This is a discussion on Re: rsync to servers highly sensitive to IO load - Tools ; On Fri, Jul 11, 2008 at 10:10:16AM -0400, Jeff Woods wrote: > --bwlimit=17 --partial --append You only want to use --append if you can guarantee that the files will not have any changes in the existing data on the receiving ...
On Fri, Jul 11, 2008 at 10:10:16AM -0400, Jeff Woods wrote:
> --bwlimit=17 --partial --append
You only want to use --append if you can guarantee that the files will
not have any changes in the existing data on the receiving side. A
modern rsync does not compute a full-file checksum for --append unless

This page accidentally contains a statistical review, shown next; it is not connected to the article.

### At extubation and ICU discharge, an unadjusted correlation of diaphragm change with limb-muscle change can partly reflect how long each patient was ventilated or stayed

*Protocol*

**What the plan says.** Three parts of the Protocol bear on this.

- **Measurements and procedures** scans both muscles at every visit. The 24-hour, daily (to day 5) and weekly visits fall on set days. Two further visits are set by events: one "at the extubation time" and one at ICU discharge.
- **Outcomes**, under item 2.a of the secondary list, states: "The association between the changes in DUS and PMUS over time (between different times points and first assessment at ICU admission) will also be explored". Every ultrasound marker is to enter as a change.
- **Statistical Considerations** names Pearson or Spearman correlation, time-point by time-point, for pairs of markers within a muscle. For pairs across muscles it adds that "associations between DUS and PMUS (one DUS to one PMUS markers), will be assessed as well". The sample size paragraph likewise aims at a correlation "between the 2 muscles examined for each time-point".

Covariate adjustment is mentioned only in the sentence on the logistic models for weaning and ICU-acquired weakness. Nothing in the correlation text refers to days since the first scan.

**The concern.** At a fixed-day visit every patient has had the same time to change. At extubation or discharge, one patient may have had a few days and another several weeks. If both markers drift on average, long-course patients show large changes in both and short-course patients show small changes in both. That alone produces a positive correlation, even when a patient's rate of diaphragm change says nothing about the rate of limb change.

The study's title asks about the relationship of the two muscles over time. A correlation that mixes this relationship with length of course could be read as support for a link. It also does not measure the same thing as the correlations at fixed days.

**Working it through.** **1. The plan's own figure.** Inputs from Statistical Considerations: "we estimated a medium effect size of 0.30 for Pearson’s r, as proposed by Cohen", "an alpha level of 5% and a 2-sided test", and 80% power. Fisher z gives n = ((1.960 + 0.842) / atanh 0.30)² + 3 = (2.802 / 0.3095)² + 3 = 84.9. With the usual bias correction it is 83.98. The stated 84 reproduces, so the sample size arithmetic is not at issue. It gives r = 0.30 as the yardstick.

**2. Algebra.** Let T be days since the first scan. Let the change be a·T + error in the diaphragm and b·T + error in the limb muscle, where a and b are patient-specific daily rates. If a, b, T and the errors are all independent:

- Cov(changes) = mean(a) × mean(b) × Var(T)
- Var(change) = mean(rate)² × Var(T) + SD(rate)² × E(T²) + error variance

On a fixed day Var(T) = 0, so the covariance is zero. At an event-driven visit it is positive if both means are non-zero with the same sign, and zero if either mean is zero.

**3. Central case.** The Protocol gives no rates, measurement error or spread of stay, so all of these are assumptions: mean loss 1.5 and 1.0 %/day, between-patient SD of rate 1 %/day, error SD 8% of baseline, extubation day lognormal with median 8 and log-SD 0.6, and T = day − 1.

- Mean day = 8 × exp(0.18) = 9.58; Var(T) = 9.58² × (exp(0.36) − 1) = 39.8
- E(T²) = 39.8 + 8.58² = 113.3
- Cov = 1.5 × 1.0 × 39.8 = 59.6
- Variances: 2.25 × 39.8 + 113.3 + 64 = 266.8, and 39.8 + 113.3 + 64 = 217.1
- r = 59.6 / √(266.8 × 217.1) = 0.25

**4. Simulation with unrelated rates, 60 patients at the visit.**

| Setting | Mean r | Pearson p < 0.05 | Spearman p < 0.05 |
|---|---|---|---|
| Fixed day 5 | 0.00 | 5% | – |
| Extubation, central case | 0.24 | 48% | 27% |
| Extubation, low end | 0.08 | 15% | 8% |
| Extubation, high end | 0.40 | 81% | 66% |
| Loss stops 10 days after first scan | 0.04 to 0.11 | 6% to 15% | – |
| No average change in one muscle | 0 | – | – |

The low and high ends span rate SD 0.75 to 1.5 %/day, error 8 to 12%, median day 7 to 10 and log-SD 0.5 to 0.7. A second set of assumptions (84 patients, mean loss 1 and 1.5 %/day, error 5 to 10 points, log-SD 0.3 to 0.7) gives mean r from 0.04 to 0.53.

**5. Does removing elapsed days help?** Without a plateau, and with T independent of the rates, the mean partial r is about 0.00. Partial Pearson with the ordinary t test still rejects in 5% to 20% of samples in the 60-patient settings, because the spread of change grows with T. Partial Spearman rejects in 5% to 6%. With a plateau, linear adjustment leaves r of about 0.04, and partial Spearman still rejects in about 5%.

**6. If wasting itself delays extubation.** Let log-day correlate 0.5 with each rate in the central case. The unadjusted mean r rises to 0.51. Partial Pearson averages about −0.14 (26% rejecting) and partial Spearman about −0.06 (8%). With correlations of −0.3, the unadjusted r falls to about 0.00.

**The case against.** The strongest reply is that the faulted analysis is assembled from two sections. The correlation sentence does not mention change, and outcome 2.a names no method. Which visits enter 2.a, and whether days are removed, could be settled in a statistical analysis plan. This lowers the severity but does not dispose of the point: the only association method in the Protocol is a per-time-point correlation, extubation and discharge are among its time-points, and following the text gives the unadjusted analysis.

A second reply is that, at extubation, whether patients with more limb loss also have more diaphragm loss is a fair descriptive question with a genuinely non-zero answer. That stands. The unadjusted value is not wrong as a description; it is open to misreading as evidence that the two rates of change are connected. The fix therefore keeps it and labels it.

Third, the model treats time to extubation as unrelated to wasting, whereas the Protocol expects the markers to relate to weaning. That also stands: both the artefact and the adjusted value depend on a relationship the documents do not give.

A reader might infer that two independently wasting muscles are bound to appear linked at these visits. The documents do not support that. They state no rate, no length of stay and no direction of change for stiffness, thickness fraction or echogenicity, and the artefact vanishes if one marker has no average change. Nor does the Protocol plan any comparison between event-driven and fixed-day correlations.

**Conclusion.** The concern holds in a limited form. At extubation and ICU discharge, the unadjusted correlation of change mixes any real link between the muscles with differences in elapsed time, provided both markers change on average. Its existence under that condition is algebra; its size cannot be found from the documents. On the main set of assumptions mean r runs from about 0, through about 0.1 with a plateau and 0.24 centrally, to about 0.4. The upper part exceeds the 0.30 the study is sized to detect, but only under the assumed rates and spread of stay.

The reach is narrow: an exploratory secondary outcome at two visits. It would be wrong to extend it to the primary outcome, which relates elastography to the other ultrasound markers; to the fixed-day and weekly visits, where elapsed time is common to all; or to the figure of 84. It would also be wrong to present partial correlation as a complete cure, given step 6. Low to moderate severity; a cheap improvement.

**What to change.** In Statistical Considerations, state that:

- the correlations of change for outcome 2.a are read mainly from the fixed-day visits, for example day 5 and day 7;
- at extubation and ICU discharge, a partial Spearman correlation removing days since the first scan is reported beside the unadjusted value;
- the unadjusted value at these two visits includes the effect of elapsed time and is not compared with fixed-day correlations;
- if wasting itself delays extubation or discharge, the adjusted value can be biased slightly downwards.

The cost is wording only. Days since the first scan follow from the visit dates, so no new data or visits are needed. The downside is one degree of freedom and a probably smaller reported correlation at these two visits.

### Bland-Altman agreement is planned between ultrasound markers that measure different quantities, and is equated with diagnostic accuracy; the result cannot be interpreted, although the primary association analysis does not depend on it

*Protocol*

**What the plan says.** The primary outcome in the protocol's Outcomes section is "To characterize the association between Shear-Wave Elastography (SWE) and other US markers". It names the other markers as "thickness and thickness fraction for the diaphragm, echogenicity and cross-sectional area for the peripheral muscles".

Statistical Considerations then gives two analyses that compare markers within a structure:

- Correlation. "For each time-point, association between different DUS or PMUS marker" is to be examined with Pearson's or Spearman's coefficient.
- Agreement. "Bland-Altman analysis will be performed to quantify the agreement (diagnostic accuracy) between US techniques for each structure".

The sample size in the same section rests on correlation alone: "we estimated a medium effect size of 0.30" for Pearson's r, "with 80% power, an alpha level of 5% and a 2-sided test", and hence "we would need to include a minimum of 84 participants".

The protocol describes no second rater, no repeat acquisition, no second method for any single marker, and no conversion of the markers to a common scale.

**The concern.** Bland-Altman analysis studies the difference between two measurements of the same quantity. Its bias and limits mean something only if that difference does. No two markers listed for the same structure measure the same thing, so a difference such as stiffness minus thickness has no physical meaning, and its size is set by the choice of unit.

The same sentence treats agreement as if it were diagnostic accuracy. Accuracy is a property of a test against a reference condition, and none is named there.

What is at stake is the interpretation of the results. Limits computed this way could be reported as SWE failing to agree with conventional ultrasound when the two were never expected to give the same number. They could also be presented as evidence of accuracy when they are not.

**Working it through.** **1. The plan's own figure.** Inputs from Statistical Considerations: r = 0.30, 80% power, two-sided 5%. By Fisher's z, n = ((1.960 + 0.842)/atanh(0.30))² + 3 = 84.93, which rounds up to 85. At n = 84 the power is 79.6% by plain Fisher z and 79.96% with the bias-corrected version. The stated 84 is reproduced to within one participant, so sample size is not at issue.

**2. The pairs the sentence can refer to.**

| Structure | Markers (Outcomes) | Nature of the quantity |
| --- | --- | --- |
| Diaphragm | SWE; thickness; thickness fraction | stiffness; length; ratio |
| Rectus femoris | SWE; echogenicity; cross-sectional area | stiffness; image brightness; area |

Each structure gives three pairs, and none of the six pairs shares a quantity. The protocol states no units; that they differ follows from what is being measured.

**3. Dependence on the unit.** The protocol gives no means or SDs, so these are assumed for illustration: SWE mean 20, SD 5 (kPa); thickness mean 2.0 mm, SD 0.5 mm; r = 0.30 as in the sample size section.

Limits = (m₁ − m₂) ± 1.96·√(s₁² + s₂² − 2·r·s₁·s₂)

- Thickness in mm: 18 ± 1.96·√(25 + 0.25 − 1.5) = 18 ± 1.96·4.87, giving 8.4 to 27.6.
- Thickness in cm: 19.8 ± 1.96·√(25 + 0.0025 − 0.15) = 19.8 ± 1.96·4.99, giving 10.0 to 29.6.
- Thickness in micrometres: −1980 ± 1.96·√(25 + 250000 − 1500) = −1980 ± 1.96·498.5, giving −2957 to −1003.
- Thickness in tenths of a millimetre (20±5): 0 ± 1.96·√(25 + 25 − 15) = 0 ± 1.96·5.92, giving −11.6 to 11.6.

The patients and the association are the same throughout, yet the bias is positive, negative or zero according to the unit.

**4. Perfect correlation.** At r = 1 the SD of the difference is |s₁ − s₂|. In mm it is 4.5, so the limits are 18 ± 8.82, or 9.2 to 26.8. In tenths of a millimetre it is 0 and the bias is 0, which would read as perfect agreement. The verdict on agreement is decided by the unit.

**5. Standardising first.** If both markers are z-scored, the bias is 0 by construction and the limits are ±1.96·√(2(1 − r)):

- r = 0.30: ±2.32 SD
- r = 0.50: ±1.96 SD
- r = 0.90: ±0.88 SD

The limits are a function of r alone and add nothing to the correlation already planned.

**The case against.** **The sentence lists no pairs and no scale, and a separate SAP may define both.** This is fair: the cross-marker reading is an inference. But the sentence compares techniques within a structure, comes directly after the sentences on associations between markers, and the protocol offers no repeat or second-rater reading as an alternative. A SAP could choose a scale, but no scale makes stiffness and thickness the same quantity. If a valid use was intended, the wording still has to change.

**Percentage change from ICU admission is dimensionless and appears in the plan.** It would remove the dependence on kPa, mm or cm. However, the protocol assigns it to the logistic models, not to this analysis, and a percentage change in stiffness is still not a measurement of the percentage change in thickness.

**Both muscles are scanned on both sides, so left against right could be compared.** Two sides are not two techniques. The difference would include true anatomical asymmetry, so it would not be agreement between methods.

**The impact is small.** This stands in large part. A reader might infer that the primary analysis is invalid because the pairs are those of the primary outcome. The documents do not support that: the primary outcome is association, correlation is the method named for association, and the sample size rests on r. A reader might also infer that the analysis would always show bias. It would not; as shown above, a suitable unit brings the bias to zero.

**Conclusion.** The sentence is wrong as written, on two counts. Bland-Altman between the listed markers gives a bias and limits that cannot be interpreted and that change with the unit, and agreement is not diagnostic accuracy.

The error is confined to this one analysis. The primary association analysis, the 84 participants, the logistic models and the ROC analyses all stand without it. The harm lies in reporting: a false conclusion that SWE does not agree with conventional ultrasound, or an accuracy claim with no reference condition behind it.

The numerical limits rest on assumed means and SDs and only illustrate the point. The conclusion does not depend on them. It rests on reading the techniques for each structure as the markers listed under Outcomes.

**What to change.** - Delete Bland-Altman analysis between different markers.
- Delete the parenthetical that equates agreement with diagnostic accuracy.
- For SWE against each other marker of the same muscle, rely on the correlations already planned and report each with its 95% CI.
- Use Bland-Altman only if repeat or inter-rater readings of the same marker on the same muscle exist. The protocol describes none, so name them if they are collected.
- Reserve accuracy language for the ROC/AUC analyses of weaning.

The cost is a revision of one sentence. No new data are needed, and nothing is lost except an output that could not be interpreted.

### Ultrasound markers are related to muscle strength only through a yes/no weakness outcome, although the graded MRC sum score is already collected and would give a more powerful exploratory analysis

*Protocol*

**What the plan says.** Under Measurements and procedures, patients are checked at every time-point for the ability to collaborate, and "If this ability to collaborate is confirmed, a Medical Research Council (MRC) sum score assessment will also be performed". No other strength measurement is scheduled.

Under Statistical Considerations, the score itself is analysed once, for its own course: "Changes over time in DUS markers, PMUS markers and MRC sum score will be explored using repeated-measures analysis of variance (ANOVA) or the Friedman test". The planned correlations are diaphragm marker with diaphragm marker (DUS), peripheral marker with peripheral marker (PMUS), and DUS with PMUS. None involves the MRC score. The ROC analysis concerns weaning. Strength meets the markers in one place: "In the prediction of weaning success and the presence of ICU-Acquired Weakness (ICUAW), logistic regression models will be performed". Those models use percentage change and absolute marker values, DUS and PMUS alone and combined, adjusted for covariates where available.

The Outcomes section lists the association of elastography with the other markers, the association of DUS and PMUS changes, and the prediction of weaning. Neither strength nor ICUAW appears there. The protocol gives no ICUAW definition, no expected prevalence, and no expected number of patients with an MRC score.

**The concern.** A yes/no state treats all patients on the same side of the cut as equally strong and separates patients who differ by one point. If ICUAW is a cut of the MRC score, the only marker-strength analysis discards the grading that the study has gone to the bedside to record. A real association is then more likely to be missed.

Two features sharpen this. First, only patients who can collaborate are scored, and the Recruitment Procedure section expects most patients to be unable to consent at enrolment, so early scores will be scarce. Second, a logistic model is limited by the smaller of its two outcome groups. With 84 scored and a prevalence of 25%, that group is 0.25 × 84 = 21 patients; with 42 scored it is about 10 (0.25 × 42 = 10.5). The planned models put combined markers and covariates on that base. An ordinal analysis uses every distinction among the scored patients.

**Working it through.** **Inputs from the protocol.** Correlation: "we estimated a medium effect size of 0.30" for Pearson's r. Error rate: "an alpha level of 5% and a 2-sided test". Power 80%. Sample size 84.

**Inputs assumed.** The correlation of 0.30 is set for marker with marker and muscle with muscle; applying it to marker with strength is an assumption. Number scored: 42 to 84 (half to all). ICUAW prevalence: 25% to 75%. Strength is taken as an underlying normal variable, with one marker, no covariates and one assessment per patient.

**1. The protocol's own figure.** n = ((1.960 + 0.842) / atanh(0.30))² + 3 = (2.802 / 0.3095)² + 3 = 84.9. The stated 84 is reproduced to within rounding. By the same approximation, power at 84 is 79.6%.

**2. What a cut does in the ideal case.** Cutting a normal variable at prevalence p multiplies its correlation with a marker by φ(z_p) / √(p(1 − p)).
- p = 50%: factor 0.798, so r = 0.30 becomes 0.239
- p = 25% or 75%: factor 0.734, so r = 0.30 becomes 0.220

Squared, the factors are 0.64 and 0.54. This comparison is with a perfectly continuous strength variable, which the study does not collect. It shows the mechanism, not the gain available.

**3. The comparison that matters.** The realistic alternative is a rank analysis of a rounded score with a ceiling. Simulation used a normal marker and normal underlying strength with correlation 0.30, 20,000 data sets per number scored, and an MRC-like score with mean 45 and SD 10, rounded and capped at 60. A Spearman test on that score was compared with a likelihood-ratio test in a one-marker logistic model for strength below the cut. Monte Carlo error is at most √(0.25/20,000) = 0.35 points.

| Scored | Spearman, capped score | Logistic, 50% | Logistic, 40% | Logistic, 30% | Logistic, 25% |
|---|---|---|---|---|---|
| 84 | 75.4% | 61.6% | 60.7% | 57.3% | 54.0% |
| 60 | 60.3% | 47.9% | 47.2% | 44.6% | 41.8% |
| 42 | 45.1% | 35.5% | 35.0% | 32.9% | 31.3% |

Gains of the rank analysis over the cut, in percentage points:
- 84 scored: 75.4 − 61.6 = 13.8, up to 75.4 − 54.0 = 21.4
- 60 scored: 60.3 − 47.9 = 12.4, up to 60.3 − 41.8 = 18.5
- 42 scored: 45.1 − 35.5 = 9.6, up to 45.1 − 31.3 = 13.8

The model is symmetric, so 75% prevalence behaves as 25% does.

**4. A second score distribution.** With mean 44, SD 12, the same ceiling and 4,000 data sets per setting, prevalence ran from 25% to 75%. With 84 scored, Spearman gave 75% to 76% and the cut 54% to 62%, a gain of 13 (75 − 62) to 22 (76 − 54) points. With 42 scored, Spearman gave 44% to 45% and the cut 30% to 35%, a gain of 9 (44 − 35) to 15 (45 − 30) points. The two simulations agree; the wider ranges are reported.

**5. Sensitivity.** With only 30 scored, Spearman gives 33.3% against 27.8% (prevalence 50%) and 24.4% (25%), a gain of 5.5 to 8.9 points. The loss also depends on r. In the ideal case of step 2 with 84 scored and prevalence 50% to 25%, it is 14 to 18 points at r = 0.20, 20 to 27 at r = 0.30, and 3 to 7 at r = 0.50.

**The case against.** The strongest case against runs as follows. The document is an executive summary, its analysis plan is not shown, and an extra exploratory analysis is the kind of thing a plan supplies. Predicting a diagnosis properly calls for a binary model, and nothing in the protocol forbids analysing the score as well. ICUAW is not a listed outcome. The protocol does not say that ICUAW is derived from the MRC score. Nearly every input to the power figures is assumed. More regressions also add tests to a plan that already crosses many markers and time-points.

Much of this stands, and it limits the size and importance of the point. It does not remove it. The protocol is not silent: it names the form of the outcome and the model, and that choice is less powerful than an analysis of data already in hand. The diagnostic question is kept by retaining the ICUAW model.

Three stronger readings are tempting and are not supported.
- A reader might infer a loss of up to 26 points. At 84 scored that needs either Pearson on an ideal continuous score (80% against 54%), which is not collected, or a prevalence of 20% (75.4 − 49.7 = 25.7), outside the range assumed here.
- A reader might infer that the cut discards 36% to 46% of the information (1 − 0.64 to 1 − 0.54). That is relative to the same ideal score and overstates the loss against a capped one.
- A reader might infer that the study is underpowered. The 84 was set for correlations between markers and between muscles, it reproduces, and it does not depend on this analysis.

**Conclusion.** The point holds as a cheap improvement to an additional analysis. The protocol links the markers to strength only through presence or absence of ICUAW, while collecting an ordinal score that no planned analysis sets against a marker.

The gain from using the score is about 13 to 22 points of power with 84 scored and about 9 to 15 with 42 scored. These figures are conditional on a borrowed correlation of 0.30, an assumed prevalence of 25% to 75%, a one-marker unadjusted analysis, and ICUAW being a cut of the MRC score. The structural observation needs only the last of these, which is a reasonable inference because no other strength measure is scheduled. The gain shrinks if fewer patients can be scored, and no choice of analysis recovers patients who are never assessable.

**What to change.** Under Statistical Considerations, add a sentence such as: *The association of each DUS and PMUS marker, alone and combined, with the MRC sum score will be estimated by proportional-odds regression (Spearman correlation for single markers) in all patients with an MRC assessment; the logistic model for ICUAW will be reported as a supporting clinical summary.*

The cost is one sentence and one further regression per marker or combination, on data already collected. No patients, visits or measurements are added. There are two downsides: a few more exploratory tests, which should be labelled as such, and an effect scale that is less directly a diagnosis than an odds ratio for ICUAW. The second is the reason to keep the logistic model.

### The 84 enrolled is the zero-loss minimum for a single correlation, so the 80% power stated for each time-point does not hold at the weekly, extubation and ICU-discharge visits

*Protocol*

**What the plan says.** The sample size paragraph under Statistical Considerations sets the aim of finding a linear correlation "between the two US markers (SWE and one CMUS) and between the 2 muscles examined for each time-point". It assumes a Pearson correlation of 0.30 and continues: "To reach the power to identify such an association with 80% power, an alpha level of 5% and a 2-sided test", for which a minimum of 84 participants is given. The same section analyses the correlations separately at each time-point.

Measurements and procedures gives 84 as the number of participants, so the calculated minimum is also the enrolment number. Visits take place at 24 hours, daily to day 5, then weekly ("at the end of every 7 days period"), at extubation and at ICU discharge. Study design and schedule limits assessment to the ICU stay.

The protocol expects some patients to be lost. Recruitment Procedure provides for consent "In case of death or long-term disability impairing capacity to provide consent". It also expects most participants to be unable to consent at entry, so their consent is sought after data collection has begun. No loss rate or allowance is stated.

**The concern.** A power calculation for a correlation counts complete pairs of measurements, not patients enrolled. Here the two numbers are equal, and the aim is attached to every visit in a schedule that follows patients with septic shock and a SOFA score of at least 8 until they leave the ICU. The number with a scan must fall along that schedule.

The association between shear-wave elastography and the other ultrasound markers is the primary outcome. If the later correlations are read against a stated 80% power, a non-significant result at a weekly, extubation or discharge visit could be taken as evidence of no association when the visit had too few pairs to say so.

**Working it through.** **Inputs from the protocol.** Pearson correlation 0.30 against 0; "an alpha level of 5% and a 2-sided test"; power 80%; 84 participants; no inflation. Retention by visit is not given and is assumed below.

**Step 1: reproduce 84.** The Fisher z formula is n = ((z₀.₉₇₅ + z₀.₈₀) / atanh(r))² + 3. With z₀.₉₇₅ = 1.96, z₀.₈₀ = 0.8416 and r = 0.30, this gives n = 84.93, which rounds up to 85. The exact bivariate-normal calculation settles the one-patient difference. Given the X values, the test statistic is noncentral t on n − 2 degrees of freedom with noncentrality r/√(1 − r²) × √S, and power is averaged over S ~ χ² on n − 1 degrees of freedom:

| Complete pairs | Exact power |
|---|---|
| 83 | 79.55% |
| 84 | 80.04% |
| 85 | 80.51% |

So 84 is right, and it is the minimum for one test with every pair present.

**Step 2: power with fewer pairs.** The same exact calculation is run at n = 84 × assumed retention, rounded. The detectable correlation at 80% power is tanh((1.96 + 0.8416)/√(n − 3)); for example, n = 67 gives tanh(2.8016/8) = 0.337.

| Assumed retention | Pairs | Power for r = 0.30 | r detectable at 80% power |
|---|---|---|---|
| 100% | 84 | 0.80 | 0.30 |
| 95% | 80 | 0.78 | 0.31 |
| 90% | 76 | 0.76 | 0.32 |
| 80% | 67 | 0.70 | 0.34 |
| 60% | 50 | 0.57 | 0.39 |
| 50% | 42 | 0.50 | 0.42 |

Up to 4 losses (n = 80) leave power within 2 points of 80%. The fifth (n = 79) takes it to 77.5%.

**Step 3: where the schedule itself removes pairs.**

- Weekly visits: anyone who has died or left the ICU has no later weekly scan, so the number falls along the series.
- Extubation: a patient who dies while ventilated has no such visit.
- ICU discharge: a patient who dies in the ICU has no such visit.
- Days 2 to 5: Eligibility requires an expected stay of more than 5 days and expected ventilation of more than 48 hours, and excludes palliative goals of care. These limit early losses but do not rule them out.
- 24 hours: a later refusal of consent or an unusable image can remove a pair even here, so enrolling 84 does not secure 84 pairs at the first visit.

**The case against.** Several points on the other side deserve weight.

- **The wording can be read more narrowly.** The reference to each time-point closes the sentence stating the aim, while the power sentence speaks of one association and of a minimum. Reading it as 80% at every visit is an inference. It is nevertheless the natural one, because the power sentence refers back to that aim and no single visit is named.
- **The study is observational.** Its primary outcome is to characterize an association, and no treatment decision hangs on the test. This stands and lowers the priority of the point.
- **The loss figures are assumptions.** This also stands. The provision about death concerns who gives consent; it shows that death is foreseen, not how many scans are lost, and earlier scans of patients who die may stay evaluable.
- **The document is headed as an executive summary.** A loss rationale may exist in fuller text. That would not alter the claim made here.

you use a second --append, since that slows down the appending.
If you're using -c (--checksum), you probably don't want to do that,
since that's super slow. Just use -t (--times) and let the normal
size+mtime check look over things for you. If you find that you really
need checksumming, you might want to look at the db.diff in the patches
dir that lets you cache checksums in a DB (i.e. SQLite or MySQL) and
associate them with unchanged files (since it matches a file's size,
mtime, ctime, and inode, it is safe).
If the source of the I/O is rsync's scanning of the directories (not the
checksumming of the files), you may want to look into the slow-down.diff
file in the patches dir, as that provides a way to get rsync to do its
directory scanning more slowly.
> negating the need to re-read the entire file for a post-transfer
There is no such thing in rsync, since it computes the checksum as the
file is written.
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